Floozing, drinking heavily while flying. – Daily Mail, UK
“Floozing” is pretty common. Most of us like a drink on board to take the edge off and never run into difficulty. But what are the hidden dangers of overdoing it when it comes to alcohol and air travel? Friendly Nomad investigates.
Dehydration, fatigue and illness
Floozing at high altitude can have a range of physiological impacts on the body. Drinking results in dehydration, which can leave you with dry eyes, a headache and a feeling of irritation.
These factors are exacerbated at high altitudes. Cabin air, for example, has up to 50% less humidity than air at sea level, meaning your body may lose water faster than usual.
Putting your body through the additional work of metabolising your drinks, only adds to your risk of dehydration (your liver needs water to breakdown alcohol).
Some say the combination of food and alcohol on long haul flights aggravates bloating and general fatigue.
Either way, drinking heavily will have you feeling shaky upon arrival.
There is some evidence to suggest that dry eyes and sinuses leave you prone to infection by airborne nasties, something to bear in mind.
Less is more
You may not realise it, but a combination of factors mean that “less is more” when it comes to your drinks on board.
Your usual four or five drinks could have you all over the place, even if you can usually handle the booze.
It is clear that a combination of physiological pressures common to air travel – stress, emotional anxiety, medication, not enough food, dehydration, etc. – all have an impact on consumption and the effect of that consumption upon your body.
Basically, this means you’re probably gagging for a drink and knock what you get down pretty quickly.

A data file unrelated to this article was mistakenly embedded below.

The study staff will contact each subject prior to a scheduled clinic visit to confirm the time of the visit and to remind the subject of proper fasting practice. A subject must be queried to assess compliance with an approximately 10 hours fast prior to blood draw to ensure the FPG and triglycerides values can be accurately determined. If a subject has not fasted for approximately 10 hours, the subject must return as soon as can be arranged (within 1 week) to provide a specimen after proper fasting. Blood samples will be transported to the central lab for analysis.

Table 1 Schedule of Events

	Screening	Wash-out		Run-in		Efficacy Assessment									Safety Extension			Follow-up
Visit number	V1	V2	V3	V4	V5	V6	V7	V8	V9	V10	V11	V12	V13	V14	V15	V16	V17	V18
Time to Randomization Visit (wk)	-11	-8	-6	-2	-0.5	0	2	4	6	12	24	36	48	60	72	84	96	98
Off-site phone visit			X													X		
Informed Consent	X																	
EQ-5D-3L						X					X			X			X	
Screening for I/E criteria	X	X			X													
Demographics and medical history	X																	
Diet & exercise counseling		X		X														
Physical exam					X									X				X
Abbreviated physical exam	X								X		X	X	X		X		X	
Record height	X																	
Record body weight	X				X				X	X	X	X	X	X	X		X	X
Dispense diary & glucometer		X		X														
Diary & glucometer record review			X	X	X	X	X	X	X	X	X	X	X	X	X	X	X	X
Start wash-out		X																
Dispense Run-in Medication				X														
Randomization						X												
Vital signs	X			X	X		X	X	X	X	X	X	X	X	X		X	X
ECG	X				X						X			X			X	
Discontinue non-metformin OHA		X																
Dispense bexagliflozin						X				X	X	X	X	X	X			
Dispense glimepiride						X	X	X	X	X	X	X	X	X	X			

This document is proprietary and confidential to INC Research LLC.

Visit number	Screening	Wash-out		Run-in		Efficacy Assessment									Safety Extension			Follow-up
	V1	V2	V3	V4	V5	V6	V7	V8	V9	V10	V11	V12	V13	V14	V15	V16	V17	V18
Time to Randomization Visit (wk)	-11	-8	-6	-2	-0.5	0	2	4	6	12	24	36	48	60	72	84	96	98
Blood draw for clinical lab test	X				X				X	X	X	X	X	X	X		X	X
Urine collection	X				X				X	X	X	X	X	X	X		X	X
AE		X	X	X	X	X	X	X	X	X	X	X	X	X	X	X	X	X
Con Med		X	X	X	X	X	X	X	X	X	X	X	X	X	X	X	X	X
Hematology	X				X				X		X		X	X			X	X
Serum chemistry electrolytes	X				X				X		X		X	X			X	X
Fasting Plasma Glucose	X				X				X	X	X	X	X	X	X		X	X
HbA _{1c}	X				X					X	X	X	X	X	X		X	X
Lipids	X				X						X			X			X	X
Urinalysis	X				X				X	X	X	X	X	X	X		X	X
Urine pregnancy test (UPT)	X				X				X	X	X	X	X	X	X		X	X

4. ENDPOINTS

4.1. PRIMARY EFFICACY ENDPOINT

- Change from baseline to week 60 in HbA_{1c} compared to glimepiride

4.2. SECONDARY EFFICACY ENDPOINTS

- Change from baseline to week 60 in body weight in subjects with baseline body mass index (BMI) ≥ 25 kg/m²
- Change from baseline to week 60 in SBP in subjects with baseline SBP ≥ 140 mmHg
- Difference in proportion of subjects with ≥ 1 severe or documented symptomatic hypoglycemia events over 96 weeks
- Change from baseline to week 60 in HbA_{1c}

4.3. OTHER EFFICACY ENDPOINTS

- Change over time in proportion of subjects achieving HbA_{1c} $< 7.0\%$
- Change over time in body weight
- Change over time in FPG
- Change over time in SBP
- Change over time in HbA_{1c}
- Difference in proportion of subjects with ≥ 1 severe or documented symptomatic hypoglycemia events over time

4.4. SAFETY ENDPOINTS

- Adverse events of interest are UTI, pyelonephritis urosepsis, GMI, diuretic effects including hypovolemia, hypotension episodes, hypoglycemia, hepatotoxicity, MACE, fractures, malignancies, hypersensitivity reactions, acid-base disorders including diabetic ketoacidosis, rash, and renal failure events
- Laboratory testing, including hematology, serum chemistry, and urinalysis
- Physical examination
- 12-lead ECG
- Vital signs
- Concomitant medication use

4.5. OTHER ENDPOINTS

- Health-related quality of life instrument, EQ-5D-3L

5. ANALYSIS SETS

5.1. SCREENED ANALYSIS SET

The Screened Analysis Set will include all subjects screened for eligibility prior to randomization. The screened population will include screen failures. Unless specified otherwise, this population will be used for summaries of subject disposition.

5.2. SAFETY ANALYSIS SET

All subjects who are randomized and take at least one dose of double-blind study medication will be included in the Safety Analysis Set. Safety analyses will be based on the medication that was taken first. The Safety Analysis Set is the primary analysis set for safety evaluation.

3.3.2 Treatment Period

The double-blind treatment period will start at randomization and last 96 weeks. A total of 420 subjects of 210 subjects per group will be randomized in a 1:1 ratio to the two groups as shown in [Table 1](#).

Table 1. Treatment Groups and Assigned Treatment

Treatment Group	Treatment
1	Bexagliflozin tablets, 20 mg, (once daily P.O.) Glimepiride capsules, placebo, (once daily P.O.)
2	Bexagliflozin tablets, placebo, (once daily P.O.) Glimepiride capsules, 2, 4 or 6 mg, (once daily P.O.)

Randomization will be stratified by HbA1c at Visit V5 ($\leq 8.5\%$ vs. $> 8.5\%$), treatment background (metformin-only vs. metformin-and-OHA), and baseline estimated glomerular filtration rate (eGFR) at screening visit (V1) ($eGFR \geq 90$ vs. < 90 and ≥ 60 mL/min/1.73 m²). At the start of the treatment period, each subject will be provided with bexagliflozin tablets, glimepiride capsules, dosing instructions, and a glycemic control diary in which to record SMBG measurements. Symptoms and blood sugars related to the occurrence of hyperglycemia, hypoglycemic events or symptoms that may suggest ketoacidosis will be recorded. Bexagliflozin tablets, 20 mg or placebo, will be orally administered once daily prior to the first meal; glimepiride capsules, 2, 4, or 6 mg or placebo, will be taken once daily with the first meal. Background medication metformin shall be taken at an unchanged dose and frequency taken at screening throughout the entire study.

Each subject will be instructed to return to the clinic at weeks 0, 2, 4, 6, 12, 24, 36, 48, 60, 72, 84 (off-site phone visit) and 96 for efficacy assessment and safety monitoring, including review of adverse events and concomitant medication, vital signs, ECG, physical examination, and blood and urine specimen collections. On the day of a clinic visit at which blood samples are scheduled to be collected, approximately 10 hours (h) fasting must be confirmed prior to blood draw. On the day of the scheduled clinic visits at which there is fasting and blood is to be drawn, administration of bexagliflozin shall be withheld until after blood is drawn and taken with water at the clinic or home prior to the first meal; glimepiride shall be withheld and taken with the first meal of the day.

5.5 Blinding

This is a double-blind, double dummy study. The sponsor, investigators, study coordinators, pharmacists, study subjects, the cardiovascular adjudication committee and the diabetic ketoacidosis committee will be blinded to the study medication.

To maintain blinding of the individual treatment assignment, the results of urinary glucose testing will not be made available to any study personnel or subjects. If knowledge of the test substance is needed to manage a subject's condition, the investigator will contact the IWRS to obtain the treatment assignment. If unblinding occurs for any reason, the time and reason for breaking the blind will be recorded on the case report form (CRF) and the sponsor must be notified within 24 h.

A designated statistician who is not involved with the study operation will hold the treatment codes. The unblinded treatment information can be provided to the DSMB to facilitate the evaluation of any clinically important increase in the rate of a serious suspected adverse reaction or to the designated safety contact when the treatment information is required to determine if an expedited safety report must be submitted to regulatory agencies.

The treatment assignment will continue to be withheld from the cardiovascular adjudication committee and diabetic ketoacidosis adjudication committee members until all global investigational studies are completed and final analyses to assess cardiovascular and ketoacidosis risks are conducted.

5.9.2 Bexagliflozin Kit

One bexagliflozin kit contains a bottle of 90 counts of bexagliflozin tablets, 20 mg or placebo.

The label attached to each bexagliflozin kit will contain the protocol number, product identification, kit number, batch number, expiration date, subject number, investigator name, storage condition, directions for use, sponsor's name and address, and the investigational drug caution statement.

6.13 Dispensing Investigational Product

Many also say they feel more tipsy after just a few drinks when in the air.
While altitude doesn’t make your blood alcohol rise faster, it’s pretty obvious you can lose track quickly and find yourself more affected than usual.
Also, did you have one or two at the airport bar that you forgot to count?
Most people drink to get to sleep on planes. The problem with numbing yourself to the discomfort is you can also cut out your body’s legitimate warning signals.
Quite often people will sleep in an odd position, perhaps placing their neck or back at an unnatural angle to get through an economy class flight.
If you’re drunk, you can do this for longer periods and inadvertently cause significant soft tissue damage.
Many people find they stretch a ligament, causing ongoing pain for days or weeks afterwards.
The best bet is to limit intake and get a good quality travel pillow.
(Dumb) shit happens more
If you’re like us, shit goes sideways hugely often when you’ve had a few drinks.
This can cause particular havoc on planes and at airports.
Dropped your boarding pass, left your passport on the plane, didn’t put your belt back on after security?
Flying is a precision activity and a drunken lapse can delay you, at the very least, or leave you picking up the pieces for a lot longer.
Airlines are particularly unforgiving if you miss your connection due to carelessness.
And, yeah, the seventh pint in the airport bar is probably carelessness, if even if you really didn’t hear all those name checks over the PA.
Airlines and airport police aren’t super cool about drunkenness.
Sure, if you pass out and wake up a little dazed, nobody’s going to mind. Rise to the party, however, like you might in a club or just go on a bender and be a real pain – and you’re going to know about it.
Things escalate pretty quickly and even minor disobedience can land you in hot water.
Kate Moss, who was ejected from an Easyjet flight in 2015 after knocking back her own vodka and whinging about a sandwich, knows this only too well.
Crews can deny you boarding on your next flight, restrain you (handcuffs are standard on airliners) or hand you over to airport police upon landing.
In some cases, you could be prosecuted and placed on an airline “no fly” list.
All hassle you really don’t need.
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